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Locks, casts and forgeries ? the hidden treasures of V& A
Victoria & Albert (London)
Member Name: vikil
Victoria & Albert (London)
Date: 27/06/00, updated on 27/06/00 (76 review reads)
Advantages: Holds some of the most beautiful and interesting objects d'art in London.
Disadvantages: Getting lost on every turn
This huge monster of the museum will be known, at least by name, to most Londoners and tourists alike. However being the largest museum of decorative art in the world is a doubtful recommendation and it?s maze-like interior is very effective in leading the bewildered visitor in all the wrong directions, eventually spitting him out after a confused tour of some medieval tapestries and samples of Islamic art. Nevertheless, if you know the right nooks and turns, this mammoth of a museum can provide a few unexpected hours of fun.
Constructed clumsily out of four different buildings, its designers conveniently forgot to provide facilities for its staff , with the predictable result of curators putting their tables in corridors or sorting silverware under staircases. These strange arrangements have put such distance between the museum?s departments that most of the stuff saw each over only on Christmas parties. As a result you pass through galleries so vastly different from each over that you can hardly believe you are still in the same museum? and this is the V&A?s biggest charm. Since money is pouring in for refurbishment, you better hurry up to catch the forgotten treasures before they become too trendy to be really interesting.
First a short tour of the must-see galleries:
Jewellery? situated in a submarine-shaped vault, the intoxicating glimmer of gold and precious stones will put its spell even on the major tinker hater. Despite the uninspired display, its sheer size and the dazzling choice of designs and materials used, makes it fascinating visit by itself. For the seekers of the unusual, keep an eye for the amazing steel bracelets and necklaces, which at some point in the 19th cent. were worth their weight in gold.
Glass ? this recently refurbished gallery was designed as open storage, which means that most of the museum glass collection is actually on display (compared to 5 to ~40 % in other galleries). The result is a
shimmering beauty of transparent and colourful glass, especially if you will trouble yourself up the glass staircase to the upper gallery. There the reserve collection is crammed in all its glory in floor to ceiling cabinets, proving once again that sheer volume of objects on display can be much more fascinating than the best of the latest funky displays.
Fashion ? Walking through this dimly lit maze of historical costumes makes you wish you were born in a different era (or maybe bless your luck that you didn?t? ) but either way you realise that absolutely nothing new was passed the minds of the fashion designers in the last 40 years.
Silver ? this amazing gallery recently restored to its tiled 19th cent. look, is worth a visit at least for the interior: glazed columns with colourful floral designs, frescoes and carvings everywhere. If you prefer the trendy ?empty room? look it will probably make you nauseous, for everyone else it?s awesome.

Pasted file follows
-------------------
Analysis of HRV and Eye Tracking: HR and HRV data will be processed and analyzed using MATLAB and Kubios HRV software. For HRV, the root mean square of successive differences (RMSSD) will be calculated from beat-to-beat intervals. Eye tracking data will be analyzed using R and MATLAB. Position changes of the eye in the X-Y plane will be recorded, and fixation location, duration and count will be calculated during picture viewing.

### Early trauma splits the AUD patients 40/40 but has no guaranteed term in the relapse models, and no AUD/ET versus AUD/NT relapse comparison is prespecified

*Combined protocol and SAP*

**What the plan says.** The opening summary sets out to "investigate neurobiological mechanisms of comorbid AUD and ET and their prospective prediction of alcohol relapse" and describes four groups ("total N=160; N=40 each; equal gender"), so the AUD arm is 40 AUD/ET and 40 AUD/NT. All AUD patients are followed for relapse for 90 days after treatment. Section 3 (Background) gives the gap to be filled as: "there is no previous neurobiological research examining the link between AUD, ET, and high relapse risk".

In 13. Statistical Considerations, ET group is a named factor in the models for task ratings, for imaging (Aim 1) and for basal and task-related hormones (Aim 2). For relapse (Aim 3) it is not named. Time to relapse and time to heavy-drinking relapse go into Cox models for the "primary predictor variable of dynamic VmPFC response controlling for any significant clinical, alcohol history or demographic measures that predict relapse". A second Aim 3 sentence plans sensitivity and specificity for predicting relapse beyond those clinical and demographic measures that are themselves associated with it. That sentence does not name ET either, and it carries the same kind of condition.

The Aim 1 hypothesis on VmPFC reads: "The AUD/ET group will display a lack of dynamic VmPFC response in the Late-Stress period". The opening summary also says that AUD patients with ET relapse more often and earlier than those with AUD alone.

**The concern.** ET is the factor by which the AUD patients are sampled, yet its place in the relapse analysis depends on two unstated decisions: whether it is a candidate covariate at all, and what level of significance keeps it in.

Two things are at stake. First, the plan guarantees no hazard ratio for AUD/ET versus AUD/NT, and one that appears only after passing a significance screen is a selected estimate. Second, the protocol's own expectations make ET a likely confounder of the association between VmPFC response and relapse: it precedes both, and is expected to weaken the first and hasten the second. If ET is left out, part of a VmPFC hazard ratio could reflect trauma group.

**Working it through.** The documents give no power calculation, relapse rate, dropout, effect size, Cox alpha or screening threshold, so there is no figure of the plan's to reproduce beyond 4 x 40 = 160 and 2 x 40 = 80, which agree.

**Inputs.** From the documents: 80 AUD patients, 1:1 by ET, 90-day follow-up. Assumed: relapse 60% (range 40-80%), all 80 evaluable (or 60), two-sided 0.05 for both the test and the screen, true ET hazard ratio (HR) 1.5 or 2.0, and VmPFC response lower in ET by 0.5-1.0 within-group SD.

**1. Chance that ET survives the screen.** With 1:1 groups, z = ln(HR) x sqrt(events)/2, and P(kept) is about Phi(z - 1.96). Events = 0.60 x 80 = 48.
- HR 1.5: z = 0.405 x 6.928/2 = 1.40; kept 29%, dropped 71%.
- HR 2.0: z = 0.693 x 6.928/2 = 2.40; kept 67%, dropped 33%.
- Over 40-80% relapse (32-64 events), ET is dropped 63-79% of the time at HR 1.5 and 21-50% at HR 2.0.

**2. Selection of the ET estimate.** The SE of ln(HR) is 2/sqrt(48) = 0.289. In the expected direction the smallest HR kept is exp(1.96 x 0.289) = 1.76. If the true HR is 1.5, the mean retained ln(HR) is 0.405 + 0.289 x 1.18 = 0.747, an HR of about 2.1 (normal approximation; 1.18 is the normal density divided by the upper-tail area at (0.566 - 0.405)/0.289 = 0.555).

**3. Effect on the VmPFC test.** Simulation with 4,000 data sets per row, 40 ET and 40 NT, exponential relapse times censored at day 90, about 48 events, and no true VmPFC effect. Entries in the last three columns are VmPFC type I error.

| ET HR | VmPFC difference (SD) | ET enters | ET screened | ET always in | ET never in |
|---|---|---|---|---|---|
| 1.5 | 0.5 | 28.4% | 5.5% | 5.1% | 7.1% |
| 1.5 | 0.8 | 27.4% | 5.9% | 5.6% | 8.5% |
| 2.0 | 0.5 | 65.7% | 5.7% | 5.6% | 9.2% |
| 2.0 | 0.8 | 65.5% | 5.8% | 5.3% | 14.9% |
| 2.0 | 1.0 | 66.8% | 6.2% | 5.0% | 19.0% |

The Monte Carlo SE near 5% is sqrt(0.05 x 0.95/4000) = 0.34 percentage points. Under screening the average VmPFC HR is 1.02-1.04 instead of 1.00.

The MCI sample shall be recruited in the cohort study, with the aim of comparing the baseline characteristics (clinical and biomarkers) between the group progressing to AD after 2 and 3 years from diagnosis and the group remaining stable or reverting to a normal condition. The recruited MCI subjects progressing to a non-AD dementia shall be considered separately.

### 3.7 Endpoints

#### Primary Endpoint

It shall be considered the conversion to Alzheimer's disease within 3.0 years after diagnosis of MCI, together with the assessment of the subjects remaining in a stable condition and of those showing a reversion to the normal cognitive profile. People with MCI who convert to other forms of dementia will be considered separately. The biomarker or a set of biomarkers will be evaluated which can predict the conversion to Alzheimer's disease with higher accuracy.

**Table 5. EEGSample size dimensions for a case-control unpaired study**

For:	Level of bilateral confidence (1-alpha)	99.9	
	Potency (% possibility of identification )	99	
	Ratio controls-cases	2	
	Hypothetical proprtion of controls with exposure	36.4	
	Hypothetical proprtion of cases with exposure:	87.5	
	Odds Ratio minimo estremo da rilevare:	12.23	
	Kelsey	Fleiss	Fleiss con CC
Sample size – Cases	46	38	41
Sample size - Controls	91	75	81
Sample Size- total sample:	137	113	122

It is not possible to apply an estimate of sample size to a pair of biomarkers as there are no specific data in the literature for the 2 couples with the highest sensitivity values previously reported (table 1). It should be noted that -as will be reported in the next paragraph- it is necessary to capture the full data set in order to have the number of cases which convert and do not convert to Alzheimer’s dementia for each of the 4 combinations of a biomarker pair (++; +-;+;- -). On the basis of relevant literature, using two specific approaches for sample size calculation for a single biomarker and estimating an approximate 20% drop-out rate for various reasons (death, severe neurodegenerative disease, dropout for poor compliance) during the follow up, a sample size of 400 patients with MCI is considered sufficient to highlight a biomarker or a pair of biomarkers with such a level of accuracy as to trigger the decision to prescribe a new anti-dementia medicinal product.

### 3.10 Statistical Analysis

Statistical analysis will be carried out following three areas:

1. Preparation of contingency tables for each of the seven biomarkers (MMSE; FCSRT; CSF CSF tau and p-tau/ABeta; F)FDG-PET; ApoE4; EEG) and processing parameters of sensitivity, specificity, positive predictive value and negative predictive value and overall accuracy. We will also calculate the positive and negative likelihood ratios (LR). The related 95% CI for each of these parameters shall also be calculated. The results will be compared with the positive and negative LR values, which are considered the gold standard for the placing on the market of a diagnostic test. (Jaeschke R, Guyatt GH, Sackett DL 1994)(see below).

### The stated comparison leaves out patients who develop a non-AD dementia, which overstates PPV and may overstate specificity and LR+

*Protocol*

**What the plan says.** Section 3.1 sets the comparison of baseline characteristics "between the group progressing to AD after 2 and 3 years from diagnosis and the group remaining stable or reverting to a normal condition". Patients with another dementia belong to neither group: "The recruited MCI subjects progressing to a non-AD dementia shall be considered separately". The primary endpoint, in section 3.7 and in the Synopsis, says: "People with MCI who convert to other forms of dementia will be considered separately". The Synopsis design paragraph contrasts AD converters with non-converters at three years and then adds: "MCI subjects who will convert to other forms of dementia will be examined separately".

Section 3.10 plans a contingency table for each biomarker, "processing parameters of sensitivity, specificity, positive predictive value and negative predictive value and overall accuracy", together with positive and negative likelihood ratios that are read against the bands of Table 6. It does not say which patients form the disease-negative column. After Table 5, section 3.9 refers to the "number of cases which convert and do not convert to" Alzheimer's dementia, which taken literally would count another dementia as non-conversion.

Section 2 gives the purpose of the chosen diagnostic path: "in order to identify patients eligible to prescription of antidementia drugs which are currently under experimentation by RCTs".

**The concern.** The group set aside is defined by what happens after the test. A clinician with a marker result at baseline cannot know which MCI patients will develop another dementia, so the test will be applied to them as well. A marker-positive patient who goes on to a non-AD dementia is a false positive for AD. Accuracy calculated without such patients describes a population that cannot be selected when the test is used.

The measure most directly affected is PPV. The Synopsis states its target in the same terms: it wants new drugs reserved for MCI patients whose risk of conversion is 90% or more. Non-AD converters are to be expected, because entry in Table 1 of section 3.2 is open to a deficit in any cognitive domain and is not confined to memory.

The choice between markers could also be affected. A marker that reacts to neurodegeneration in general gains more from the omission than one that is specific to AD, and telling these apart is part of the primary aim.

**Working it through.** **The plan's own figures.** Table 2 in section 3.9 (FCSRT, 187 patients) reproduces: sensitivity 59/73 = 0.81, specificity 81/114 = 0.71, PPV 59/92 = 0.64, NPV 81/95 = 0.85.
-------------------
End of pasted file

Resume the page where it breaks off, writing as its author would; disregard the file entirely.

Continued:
And now for something different:
Forgeries ? If you turn right in the long corridor behind the tickets sales and walk to its far end (that is up to the bored guard standing near a narrow flight of stairs) you?ll find on your left one of the least known and most interesting galleries of the V & A. This narrow corridor holds in it?s old-fashioned wooden showcases, amazing stories of craftiness and deceit. Make a point to read the small laconic labels revealing some of the most famous and crafty forgeries in history (look out for the dagger with the royal history). On both sides of this corridor are the forgotten casts? galleries. Once the highlight of the 19th cent. museums, they became obsolete, once international travel became widely available. It?s still worth a look, for the sheer size of them and the chance to have a closer look at some of the most famous monuments in Europe (it will also save you hours of obligatory sight seeing in many capitals of Europe?)
Music Instruments ? a delightful
little display of historical musical instruments above the fashion gallery (up the staircase in the middle). Usually totally deserted which is a major part of its charm.
Iron galleries ? (left from the tickets sales and up the stairs at the end) another forgotten corner, which usually will be totally at your disposal (a good place for some snogging or finishing your sandwiches then the guard is not around). It also has some unexpected gems such as intricate iron gates and beautiful metal boxes.
Europe and America 1800-1890 gallery ? this small gallery with an unpromising name, on the right side of the entrance, has very few visitors and probably the best pieces of Art Nouveau in UK.
And now for the last piece of advice. If you plan to visit the British Museum as well, you might as well skip the Asian and medieval galleries, since they are very similar in both places. Concentrate on the stuff mentioned above instead!!
PS The entrance is free after 16:30 and on all times if you are a student or under 18. It?s also open on Wednesday evening from 18:30 to 22:00 during the summer and if you go before middle of July you still have a chance to see the grandiose Art Nouveau exhibition.
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